All Roads Lead to Rome

October 20, 2020

It’s October 2020 and It is time for me to return to the Eternal City. I need my Rome Fix. I knew it would be different this year. Come along with me and explore.

As usual, I found a hotel in the Monti district. This time I stayed at a new hotel, the Relais Monti. It is a very nice two-star hotel with modern design, great bed and bathroom and even a mini-frig. As with many hotels in Italy, it begins upstairs on the 1st floor. There is a tiny, slow elevator, and I don’t feel like dragging my suitcase up the stairs. My instincts said, “walk the stairs” but my legs said, “take the elevator.” 

I got stuck in the elevator for about 10 minutes. Even an experienced traveler can freak out. I became 100% American and began screaming for help. Once the poor hotel host got downstairs and began working on the elevator, I calmed a bit. I also stayed away from that elevator for the rest of my visit.

After settling down a bit and into my hotel room, I met with Russ from, Carpe Diem Rome.

We chose a new trattoria for dinner, La Taverna dei Fori Imperiali. We begin with an aperitivo of porchetta that we shared.

I follow it up with my favorite Roman meal of Cacio e Pepe. It is fabulous. What’s your favorite Roman dish?

We discussed their business, living in Rome and how they enjoyed Roman history. 

He and his friend, Colin, two British men, are the founders of Carpe Diem Rome and people I trust to provide my clients with excellent experiences to fit their passions. They offer small group tours, up to 10 people in most cases for a more personal touch. They have lived in the Eternal City for several years, studied the history of Rome and the Empire, and are very easy to talk with, learn from.

Russ and I shared ideas about how to expand the business in the time of Covid, and how we who work in the Italian travel industry can assist each other. I truly appreciate that. As a travel planner who works mostly with US clientele, I have not had much income in 2020. We all hope Americans will return in 2021 and 2022. 

Russ and I plan to meet Colin outside the Colosseum at 1030am the next morning. I was going to experience their tour of the Palantine Hill, the Forum and the Colosseum with Colin. We meet here by the arch of Constantine. Come along with me.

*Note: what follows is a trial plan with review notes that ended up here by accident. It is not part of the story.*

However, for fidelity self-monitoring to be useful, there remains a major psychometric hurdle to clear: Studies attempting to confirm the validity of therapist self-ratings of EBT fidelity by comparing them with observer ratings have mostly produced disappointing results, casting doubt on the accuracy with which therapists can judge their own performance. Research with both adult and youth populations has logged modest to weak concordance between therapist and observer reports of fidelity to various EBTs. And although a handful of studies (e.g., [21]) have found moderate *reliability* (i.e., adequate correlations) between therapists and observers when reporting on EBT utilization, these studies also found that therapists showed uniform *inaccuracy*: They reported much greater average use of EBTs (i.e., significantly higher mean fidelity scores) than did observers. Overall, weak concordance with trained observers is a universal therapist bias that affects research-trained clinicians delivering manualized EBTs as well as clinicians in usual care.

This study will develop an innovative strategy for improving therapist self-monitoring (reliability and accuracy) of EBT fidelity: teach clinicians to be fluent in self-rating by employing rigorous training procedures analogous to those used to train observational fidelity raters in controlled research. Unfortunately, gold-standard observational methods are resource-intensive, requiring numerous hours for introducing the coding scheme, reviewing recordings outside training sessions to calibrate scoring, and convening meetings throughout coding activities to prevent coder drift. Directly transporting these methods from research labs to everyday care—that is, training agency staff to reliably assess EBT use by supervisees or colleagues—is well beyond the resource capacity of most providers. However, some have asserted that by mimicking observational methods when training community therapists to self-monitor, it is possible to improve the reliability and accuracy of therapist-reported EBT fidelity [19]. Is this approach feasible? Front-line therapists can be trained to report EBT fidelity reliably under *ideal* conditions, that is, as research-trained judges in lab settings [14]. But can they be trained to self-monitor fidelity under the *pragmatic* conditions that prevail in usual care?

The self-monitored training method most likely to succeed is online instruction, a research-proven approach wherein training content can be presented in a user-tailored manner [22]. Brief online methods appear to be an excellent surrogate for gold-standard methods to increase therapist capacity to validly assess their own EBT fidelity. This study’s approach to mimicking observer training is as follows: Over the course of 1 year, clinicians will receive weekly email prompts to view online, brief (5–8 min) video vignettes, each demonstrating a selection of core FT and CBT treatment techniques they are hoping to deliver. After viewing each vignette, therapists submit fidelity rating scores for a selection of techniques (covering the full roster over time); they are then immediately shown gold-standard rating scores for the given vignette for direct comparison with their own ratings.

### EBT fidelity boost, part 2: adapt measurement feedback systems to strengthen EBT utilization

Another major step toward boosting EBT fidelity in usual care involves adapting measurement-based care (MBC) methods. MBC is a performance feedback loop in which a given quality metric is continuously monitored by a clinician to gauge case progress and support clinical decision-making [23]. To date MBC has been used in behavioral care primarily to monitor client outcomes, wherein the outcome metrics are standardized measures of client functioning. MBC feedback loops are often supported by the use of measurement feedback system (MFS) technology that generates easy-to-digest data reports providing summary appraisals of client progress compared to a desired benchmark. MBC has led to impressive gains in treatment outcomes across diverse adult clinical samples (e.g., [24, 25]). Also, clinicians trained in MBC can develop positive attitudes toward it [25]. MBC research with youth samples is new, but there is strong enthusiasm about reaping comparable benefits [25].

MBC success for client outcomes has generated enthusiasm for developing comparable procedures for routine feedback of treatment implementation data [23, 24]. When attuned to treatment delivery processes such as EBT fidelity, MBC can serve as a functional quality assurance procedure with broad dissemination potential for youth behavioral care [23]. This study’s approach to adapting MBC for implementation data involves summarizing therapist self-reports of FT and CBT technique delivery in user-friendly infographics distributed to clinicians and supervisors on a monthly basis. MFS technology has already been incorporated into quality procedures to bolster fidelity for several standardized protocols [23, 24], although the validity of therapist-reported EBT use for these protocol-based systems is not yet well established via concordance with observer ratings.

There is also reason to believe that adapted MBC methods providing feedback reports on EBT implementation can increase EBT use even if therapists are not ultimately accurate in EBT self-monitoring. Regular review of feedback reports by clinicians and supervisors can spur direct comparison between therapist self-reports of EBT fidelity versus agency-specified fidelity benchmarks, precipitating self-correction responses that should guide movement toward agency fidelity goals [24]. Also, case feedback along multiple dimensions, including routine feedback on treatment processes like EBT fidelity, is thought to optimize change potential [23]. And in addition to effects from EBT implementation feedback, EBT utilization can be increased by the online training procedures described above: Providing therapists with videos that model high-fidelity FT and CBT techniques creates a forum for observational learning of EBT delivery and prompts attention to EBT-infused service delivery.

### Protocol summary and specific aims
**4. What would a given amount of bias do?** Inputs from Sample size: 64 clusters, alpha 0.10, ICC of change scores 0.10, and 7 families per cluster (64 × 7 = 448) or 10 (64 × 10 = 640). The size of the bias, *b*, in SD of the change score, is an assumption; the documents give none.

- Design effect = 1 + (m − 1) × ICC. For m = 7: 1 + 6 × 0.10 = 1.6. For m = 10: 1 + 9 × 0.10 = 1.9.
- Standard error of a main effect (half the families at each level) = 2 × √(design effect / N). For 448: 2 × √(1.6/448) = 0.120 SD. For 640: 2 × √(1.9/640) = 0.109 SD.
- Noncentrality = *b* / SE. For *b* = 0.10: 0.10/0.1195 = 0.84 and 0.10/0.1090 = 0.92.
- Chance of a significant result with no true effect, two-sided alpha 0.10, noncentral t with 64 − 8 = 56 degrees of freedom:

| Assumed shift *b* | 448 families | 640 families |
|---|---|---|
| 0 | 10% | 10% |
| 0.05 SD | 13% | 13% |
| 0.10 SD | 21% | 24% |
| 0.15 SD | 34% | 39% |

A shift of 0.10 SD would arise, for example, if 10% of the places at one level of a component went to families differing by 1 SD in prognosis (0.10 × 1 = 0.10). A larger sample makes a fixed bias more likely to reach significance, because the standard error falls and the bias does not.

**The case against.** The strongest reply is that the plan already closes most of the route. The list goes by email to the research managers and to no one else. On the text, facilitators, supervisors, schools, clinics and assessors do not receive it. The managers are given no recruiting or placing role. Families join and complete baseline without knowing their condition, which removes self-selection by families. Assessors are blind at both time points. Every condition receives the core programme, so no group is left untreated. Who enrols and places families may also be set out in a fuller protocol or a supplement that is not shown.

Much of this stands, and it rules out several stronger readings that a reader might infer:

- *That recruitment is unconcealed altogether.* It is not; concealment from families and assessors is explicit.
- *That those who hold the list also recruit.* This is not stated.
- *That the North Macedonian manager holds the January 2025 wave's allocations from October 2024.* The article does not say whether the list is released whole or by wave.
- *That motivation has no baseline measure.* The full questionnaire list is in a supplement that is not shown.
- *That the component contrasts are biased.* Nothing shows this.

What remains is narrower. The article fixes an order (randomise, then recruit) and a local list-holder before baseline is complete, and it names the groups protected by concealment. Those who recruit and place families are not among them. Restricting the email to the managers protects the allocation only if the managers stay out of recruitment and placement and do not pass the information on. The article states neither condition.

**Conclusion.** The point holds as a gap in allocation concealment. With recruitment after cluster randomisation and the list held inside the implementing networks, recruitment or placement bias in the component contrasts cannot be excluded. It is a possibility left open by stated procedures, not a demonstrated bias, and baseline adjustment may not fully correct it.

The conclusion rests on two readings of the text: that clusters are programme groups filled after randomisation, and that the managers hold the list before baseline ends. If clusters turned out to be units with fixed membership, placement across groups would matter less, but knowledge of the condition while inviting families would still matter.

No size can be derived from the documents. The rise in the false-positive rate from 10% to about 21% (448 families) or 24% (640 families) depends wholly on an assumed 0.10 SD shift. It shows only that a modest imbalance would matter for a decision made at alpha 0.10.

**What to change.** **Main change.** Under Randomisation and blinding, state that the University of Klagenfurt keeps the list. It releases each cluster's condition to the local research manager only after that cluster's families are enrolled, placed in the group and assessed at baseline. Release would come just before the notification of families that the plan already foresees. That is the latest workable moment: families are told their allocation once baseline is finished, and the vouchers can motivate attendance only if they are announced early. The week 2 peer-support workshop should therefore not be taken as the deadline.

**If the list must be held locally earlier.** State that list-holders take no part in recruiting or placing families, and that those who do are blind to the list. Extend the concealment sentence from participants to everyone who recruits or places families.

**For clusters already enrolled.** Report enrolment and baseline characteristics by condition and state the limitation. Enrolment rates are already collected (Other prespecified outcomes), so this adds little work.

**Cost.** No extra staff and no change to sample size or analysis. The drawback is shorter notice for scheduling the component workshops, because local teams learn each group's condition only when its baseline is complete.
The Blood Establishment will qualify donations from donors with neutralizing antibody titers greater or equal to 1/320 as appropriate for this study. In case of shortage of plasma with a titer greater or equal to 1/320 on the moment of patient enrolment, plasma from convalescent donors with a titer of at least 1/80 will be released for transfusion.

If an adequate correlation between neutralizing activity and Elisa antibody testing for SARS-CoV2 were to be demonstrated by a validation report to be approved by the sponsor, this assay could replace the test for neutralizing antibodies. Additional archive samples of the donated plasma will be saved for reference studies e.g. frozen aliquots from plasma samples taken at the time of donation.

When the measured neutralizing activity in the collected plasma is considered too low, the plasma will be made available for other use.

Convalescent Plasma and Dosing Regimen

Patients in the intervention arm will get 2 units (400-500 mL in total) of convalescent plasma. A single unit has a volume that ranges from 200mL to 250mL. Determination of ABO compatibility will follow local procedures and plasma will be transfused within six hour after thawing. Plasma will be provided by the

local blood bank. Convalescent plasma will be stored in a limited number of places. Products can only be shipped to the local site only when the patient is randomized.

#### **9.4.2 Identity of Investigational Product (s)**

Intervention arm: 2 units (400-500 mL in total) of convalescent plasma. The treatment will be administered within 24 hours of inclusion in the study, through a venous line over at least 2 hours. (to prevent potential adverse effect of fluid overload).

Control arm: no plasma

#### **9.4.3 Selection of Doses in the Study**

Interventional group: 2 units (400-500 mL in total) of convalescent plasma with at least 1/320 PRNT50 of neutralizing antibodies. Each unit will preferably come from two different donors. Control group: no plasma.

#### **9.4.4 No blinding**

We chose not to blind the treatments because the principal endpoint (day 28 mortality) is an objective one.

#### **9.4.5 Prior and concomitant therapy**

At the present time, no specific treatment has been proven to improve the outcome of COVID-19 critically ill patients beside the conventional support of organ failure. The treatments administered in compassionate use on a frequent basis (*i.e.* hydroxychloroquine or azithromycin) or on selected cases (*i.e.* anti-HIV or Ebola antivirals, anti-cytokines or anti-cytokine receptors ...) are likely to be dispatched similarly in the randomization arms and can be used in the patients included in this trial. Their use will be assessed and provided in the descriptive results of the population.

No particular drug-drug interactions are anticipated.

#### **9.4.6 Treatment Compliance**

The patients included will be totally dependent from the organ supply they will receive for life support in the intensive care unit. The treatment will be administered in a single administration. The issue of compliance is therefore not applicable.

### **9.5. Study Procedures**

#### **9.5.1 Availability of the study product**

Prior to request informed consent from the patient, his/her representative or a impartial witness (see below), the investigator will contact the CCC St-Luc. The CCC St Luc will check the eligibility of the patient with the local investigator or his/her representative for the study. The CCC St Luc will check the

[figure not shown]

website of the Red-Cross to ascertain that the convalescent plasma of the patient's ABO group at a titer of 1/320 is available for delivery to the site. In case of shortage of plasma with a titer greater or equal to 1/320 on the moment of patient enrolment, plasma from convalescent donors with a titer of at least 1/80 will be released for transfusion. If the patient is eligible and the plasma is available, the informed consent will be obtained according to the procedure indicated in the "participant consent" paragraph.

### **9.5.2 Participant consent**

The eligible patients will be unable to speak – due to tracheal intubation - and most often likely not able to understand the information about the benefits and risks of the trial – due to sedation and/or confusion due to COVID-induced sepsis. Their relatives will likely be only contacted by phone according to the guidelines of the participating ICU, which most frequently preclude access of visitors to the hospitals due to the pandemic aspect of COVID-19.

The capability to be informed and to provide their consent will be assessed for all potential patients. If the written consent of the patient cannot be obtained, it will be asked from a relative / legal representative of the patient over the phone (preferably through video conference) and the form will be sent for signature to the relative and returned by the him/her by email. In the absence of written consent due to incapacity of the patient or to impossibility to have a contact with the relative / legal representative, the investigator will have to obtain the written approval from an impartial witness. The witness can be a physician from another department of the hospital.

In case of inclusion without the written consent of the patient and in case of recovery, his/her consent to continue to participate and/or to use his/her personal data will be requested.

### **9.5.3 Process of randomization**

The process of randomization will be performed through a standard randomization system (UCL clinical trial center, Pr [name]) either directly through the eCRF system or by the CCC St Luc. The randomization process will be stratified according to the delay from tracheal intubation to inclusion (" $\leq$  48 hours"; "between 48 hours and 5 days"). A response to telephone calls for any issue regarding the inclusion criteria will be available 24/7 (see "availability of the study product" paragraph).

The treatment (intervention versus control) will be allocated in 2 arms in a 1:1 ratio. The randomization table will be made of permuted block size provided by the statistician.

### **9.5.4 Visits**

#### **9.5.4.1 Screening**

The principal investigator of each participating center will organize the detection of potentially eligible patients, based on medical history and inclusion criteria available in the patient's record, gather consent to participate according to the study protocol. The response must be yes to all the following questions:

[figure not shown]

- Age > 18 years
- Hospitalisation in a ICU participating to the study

As I walk to meet them, I see this horse and carriage.

There are noticeably fewer people around this very touristy area. We all hope soon this will change. When I meet Colin and the two other travelers, Russ bows out to rest a torn Achille’s heel. 

And we go off to the Palantine Hill first. 

This is a very different approach to what other tours usually do. As we discover, it is a very smart way to see the area.

There are few people climbing along the Palantine Hill. It is a very peaceful place.

The historical ruins are everywhere. Colin does an excellent job of explaining the uses of each building, each wall.

The newer building in white was Mussolini’s home here and is now a museum. As we walked, Colin showed us two places where we could photograph the Vatican Dome. I would not have found them without his directions. Thank you, Carpe Diem Tours.

Below is a peak at the Colosseum through the ruins and trees.

But the views get better and better as we walk higher and deeper into the area.

I adore the views from above.

Shown in the photo above are ruins turned into Catholic churches and other buildings.

Here we see the combination of ancient and modern. 

The arch above was used by Hitler to enter the Forum. It is now closed off and no one can walk beneath its arch.

So much to see on this beautiful, sunny day. There were few people enjoying it with us, however.

Now it is time for us to explore il colosseo, the Colosseum.

We had timed it very well. Most people were already inside of had completed their morning tour.

The sheer size of the Colosseum is overwhelming. And seeing it this empty was odd, yet fortunate.

I was able to capture shots like this one above of where the bishops sat after the Colosseum was turned into a church. This area had been for the Rulers in Roman Times.

The remains of the upper 3 tiers after over 2000 years. 

I love how the sun plays with the ancient structure, streaming through the arches.

Notice the crucifix on the lower left of this photo above with more completed coverings above.

From this angle I can almost feel the ancient Romans entering through their arches and getting ready to be entertained by blood battles.

Is this where the lions were held? Or were the gladiators here(photo above)?

Or was it here, below?

The incredible skill and workmanship that went into creating the Colosseum gives credence to the belief that the Romans were more engineers than warriors. They were incredible.  And, for me, Colin really helped make it all come alive. We thoroughly enjoyed him.

Thanks to Colin and to Russ of Carpe Diem Rome.

Carpe Diem Rome offers many other tours of places you hope to see in Rome and others you may not even know about. 

A group of people walking in front of a buildingDescription automatically generated

Here’s a photo the guys shared with me from one tour. There are so many more. Tap anywhere you see Carpe Diem Rome to take you to their website. You can book tours now.  Let’s hope 2021 is a year when you can visit the Eternal City and all of Italy. Until next time, Ciao for now. 

A dopo! 

This post contains affiliate links which means that I may receive a small commission at no cost to you if you make a purchase through a link.

Ciao for now!

Follow the Ciao For Now Blog!

Thank you for following! 
Ciao for Now!

Oops! Something went wrong while submitting the form

Follow the Ciao For Now Blog!
Thank you! Your submission has been received!
Oops! Something went wrong while submitting the form